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February 5th, 2014 @ 8:28 am by Kevin
My new documentary is now available for purchase
January 29th, 2014 @ 8:39 pm by Kevin
Here’s where you can watch my new documentary
January 29th, 2014 @ 8:35 pm by Kevin
52-minute version of “Hellbound?” now available
November 21st, 2013 @ 5:18 pm by Kevin
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We’re having a Halloween sale!
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February 1st, 2012 @ 5:29 pm by admin
For the past several afternoons I’ve been teaching documentary writing to a class in Perth, Australia. The interesting thing is, I’ve been doing it from my office in Abbotsford, BC via the oft-overlooked miracle of Skype. I’ve never done this sort of thing before, but I think it’s a great solution to what is often a punishing travel schedule.
As we’ve worked through the fundamentals of documentary writing, something I’ve pounded into them is the importance of coming up with a strong premise, a story question that’s compelling enough to make viewers stick around and see how things turn out. This is where every film succeeds or fails, in my view. The premise is the foundation for everything that follows. So if the premise is weak, the story will fail.
Because dramatic feature films typically deal with hypothetical situations, the premise can be phrased in the form of a “What if?” question. For example:
What if a quarreling couple goes on a romantic cruise as a last-ditch effort to save their marriage, only to have the cruise ship overrun by zombies?
I’ve never written that film, but I think it would be a fun one. The premise is strong because the stakes are about as high as they can be–life or death. And if that cruise ship ever makes it back to port, it could spell doom for the entire world.
And let’s not forget the couple’s marriage. If this film is done right, the only way to save themselves–and the world–is to overcome whatever problems led them to take the cruise in the first place. So you have a nice internal struggle exacerbated by an external struggle. Probably one of them (let’s say the wife) really wanted to go on the cruise, but the other one didn’t. So there’ll be a blame game going on at first, but then the sheer desire to survive takes over, and by the time it’s all said and done, they have a new perspective that enables them to see their past problems as rather insignificant now that they have a new lease on life.
Or, if you want to give it more of a tragic (and comedic) ending, they reconcile just in time to prevent the ship from getting in to port, but then they have to sacrifice themselves in a last-ditch effort to stop the zombies and save the world. So the postscript involves the coast guard boarding the ship and finding all of these dead people lying around and determining there must have been something wrong with the egg salad.
But I digress…
When it comes to documentary films, you’re not dealing with hypothetical situations, you’re dealing with actualities. To be a bit more specific, I like to think that documentaries help you move from perception to reality–or at least to another point-of-view on reality that is (hopefully) a better approximation of what is actually happening.
Another way of thinking about it is that documentaries are really studies of human behavior. They seek to help us understand why we do what we do.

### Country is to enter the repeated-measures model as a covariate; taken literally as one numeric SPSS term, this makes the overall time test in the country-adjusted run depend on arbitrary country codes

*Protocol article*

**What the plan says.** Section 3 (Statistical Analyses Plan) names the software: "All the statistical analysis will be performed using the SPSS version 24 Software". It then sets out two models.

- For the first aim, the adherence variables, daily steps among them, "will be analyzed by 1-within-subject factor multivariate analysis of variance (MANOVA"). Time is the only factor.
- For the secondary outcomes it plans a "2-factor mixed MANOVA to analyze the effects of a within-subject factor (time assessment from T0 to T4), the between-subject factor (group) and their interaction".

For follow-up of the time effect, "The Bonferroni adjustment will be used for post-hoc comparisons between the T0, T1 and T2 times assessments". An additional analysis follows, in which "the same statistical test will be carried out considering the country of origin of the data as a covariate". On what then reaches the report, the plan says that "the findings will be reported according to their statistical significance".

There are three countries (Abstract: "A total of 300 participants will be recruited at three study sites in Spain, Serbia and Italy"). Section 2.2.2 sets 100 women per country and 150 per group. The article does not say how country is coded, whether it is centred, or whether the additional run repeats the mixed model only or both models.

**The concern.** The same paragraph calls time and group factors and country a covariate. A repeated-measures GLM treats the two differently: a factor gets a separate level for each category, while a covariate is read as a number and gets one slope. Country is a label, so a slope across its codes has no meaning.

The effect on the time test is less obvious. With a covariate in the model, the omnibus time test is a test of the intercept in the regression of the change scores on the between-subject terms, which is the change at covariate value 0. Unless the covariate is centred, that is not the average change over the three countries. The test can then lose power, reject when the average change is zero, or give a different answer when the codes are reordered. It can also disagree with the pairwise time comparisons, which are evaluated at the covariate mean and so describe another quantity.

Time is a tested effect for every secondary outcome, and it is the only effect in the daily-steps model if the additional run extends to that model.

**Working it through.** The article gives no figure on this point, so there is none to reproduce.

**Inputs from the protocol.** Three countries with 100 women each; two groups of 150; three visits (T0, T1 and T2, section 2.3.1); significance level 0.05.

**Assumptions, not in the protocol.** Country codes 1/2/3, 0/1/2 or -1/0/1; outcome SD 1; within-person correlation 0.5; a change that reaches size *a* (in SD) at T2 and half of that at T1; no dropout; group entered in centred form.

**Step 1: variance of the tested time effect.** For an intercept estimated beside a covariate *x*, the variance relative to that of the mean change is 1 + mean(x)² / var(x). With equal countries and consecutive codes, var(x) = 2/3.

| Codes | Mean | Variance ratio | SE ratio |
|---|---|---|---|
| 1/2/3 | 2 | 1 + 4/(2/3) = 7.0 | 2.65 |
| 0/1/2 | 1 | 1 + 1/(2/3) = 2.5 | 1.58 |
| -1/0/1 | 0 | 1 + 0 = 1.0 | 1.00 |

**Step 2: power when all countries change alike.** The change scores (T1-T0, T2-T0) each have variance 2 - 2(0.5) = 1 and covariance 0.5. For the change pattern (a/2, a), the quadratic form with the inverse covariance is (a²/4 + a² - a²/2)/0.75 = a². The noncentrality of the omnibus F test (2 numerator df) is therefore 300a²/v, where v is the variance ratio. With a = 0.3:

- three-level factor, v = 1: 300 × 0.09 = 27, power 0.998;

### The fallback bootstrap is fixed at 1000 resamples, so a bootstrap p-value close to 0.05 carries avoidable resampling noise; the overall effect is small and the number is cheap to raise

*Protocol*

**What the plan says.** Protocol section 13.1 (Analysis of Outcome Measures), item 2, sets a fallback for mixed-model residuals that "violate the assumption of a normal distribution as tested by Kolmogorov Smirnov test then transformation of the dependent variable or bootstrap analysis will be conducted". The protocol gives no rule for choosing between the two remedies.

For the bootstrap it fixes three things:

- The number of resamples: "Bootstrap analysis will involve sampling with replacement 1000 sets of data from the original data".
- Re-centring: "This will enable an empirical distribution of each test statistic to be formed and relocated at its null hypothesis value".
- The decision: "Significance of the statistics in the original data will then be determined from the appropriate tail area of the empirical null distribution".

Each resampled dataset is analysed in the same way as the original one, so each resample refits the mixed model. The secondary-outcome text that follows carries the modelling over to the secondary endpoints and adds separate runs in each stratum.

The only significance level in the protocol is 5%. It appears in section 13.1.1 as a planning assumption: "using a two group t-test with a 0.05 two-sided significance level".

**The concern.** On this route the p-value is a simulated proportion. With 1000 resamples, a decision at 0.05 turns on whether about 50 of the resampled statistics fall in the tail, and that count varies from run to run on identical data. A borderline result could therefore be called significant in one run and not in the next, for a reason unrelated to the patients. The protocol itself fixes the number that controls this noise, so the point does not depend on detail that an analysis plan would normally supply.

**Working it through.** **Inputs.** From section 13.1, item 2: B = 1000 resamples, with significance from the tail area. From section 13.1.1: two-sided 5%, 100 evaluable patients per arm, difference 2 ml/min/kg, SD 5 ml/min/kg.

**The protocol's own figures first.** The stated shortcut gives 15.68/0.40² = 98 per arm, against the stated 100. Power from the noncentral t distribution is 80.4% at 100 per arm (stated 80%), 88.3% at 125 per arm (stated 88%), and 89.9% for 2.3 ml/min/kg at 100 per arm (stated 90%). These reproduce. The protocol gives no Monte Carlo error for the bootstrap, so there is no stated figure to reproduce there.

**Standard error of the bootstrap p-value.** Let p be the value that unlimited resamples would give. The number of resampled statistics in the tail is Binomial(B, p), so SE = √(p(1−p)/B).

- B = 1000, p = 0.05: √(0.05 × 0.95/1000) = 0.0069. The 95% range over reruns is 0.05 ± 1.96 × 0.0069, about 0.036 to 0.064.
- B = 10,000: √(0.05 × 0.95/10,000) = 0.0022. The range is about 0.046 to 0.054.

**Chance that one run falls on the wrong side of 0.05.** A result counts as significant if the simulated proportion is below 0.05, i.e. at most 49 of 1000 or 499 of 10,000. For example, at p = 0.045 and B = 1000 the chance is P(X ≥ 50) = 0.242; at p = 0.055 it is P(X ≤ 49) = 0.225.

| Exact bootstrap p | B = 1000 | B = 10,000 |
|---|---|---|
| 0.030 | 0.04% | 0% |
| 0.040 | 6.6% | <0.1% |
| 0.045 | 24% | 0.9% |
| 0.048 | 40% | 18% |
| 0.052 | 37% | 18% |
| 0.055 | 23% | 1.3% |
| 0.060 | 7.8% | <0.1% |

With that in mind, rather than phrase a documentary premise in terms of a “What if?” question, I find it’s more helpful to phrase it in the form of a “Why?” question, a “What on earth would compel someone to do such a thing?” question, a “Will he/she/it/they survive?” question or something along those lines.
Example #1: Bowling for Columbine – Why did Eric Harris and Dylan Klebold massacre their classmates at Columbine High School?
Example #2: Grizzly Man – What on earth would compel Timothy Treadwell and his girlfriend to risk their lives by living among the Alaskan grizzly bears?
Example #3: Big River Man – Will whiskey swilling Slovenian long-distance swimmer Martin Strel survive his attempt to swim the entire length of the Amazon River?
Which brings us to Hellbound? So far my elevator pitch for the film goes like this:
A growing number of Christians are challenging the traditional Western view of hell as a place of eternal, conscious torment. Are these people a bunch of heretics, as we’ve been told, or are they onto something?
I think that’s fairly effective, but it’s pretty long compared to the examples I gave above. So as I was teaching this yesterday I thought perhaps I should take my own advice and see if I could do a better job of distilling the film down to it’s essence. So I came up with this:
Why is the doctrine of hell such a contentious issue?
It’s succinct, but it’s also kind of flat. How about this:
What on earth would compel a growing number of Christians to defy 2,000 years of church history by challenging the traditional Western doctrine of hell?
That’s a little better, I think. It’s more character-driven, and the stakes are higher. Let’s see if we can raise them a little more:
Will the growing number of Christians who are challenging the traditional Western doctrine of hell survive their attempt to overturn 2,000 years of church history?
Hmm… Not bad, but I think it could be bordering on the absurd. After all, this isn’t an armed conflict–at least not yet.
I’m still not sure I’ve nailed it completely, but this sort of exercise certainly helps me keep my focus as we pull this film together.
With that in mind, back to the editing room…